Social determinants

Social factors such as class, culture, and social context play a critical role in food choices. The higher social classes tend to go for healthier foods, while the lower classes usually settle for high energy foods. Cultural influence is also a significant factor in food choices and preparation. Traditions, beliefs, and values influence food preference, preparation, and nutrition status. One of the most pronounced determinants of food choice is social context. The social context implies an individual's environment, including people who have an impact on his eating habits and the setting in which he eats. Direct influence includes situations where one is bought for food, while indirect influence may be seen when one learns dietary habits from a peer's behavior. The setting for food intake will affect food choice by the provision of food options.

Psychological determinants

Various psychological factors, such as stress and mood, can have a considerable impact on an individual's choice of food. Stress can cause changes in an individual's behaviors and affect food choice. When stressed, some individuals will take more food and make unhealthy food choices. However, other individuals will consume less. Stress-induced changes may be due to changes in motivation (e.g., reduced concern for weight control), physiological (decreased appetite), changes in eating opportunities, food availability, and meal preparation. On the other hand, food is capable of changing an individual's mood and temperament influencing food choice. People have food cravings, and the relationship with food for dieters may mean that they feel guilty after indulging in food.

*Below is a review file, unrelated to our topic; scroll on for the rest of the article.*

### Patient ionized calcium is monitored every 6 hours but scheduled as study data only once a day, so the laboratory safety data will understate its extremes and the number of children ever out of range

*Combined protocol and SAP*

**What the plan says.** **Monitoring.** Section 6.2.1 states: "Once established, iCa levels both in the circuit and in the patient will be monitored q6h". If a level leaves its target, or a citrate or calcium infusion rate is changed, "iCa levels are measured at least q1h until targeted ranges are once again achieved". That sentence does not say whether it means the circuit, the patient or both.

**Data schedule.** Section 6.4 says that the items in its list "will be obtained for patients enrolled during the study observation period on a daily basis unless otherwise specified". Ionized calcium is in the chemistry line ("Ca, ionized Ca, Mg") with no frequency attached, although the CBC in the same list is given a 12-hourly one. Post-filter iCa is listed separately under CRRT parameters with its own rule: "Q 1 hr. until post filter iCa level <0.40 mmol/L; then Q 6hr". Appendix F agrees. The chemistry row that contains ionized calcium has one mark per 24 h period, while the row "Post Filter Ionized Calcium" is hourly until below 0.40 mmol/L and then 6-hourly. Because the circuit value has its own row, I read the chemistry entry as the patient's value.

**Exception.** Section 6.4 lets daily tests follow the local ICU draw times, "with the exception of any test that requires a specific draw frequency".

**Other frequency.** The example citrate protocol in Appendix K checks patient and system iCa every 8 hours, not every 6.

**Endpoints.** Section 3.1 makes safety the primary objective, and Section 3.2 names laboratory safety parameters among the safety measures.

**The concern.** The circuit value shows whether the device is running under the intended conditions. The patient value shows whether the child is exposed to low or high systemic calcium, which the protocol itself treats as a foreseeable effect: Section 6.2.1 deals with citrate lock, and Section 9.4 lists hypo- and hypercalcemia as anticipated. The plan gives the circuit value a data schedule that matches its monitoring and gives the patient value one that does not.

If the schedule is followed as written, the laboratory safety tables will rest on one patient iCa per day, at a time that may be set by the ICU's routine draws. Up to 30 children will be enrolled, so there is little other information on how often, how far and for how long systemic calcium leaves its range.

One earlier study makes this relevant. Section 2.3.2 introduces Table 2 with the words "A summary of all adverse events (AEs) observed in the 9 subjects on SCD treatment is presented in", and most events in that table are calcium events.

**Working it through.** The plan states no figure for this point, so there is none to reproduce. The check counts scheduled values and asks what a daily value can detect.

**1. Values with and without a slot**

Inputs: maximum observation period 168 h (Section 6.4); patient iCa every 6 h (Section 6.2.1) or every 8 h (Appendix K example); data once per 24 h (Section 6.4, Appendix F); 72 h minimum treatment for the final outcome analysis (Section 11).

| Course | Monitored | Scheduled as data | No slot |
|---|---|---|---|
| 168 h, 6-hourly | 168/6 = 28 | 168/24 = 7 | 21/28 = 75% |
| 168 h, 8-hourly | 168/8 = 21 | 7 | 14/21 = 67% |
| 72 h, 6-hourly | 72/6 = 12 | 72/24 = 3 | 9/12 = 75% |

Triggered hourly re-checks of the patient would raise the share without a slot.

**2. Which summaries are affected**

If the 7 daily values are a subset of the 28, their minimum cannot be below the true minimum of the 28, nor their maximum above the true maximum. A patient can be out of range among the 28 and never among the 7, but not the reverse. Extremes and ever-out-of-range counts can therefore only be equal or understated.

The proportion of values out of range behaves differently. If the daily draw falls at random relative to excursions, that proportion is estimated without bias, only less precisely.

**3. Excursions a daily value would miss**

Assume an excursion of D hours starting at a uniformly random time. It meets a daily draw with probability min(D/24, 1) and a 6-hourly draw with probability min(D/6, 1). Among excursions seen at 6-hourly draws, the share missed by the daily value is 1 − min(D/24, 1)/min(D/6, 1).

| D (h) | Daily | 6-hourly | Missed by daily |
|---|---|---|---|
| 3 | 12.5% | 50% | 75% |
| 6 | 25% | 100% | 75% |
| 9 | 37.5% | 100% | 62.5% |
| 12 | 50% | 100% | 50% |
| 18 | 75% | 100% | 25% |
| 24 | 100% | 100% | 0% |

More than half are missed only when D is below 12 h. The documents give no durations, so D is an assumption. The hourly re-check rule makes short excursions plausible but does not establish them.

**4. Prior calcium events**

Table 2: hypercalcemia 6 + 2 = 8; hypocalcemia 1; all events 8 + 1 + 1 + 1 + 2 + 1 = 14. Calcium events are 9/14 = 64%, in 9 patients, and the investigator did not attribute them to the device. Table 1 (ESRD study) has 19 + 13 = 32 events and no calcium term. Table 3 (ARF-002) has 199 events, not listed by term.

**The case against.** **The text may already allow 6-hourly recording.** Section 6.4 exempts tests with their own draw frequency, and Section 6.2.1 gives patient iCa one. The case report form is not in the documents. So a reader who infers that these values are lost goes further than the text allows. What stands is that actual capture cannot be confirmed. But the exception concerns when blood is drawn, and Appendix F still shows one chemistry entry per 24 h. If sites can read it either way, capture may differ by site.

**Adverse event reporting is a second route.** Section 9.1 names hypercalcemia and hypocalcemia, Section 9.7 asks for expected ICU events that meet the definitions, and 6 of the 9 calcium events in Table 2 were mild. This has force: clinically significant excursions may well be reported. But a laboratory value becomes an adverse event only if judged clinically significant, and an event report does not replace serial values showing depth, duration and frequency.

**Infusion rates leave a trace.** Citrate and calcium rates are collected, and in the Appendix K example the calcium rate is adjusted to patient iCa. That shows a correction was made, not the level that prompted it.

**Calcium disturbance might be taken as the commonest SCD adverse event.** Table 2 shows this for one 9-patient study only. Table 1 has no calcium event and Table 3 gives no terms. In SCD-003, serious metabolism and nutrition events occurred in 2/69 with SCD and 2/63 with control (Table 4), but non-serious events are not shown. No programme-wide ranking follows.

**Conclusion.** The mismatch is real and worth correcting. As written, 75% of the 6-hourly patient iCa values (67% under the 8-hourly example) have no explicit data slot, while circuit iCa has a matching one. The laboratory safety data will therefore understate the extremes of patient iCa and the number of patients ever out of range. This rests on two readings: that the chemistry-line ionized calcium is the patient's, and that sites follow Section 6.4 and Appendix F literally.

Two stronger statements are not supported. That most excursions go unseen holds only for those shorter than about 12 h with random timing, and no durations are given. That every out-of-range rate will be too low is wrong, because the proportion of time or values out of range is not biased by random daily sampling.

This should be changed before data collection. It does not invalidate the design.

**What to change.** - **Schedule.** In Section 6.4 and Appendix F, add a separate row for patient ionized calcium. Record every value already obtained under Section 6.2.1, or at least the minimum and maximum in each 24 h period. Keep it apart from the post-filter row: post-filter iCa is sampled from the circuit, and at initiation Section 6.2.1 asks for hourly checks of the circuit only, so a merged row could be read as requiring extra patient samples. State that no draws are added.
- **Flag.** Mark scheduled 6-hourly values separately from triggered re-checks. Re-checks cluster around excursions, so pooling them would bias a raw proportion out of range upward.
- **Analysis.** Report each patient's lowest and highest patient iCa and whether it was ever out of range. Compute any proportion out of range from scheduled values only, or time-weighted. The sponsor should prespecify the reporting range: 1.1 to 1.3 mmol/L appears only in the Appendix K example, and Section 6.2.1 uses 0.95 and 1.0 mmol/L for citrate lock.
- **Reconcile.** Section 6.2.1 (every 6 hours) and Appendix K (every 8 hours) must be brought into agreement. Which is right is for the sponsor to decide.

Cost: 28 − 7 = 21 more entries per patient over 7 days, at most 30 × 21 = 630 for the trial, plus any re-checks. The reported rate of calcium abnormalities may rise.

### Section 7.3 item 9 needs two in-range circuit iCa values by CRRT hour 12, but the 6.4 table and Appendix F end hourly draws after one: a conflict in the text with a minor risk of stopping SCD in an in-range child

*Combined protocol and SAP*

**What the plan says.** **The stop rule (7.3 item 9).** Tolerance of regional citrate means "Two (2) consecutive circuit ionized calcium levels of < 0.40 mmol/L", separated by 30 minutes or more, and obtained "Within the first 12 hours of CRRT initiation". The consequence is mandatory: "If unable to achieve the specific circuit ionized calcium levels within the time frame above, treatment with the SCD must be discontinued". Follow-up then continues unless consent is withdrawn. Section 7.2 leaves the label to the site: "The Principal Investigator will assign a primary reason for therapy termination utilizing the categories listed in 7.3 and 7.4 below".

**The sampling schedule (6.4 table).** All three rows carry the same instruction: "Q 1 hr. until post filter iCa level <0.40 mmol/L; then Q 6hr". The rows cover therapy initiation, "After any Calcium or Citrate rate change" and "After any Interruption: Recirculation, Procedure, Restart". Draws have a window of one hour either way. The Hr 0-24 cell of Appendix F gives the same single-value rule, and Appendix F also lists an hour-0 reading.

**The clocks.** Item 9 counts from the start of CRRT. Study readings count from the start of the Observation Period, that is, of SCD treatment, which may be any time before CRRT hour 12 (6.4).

Attitudes and beliefs have an essential role in the food choices of an individual. Attitudes vary by individuals, groups, and countries. Quality, price, taste, healthiness, and preference influence food choices. More knowledgeable individuals are more likely to consider 'health aspects' more important than price. Also, men are more likely to rate taste and habit as the main determinants of food choice as opposed to other factors. Another factor that is instrumental in the determination of food choice is optimistic bias. Many individuals perceive their diets to be healthy and see no reason to adjust. These people, therefore, consider themselves at less risk of hazards compared to the others. When an individual perceives his diet to be already healthy, he is less likely to review other healthy eating practices.


Many factors influence an individual's food choices. There are also various barriers to dietary and lifestyle changes that vary with life stages and the individual or group. It is a considerable challenge both to health practitioners and the general public to effectively institute dietary change. Diverse strategies must be put in place to effect behavioral change in individuals and groups with tailor-made priorities. Campaigns that incorporate specific advice that include practical solutions, as well as environmental change, can succeed in promoting dietary change.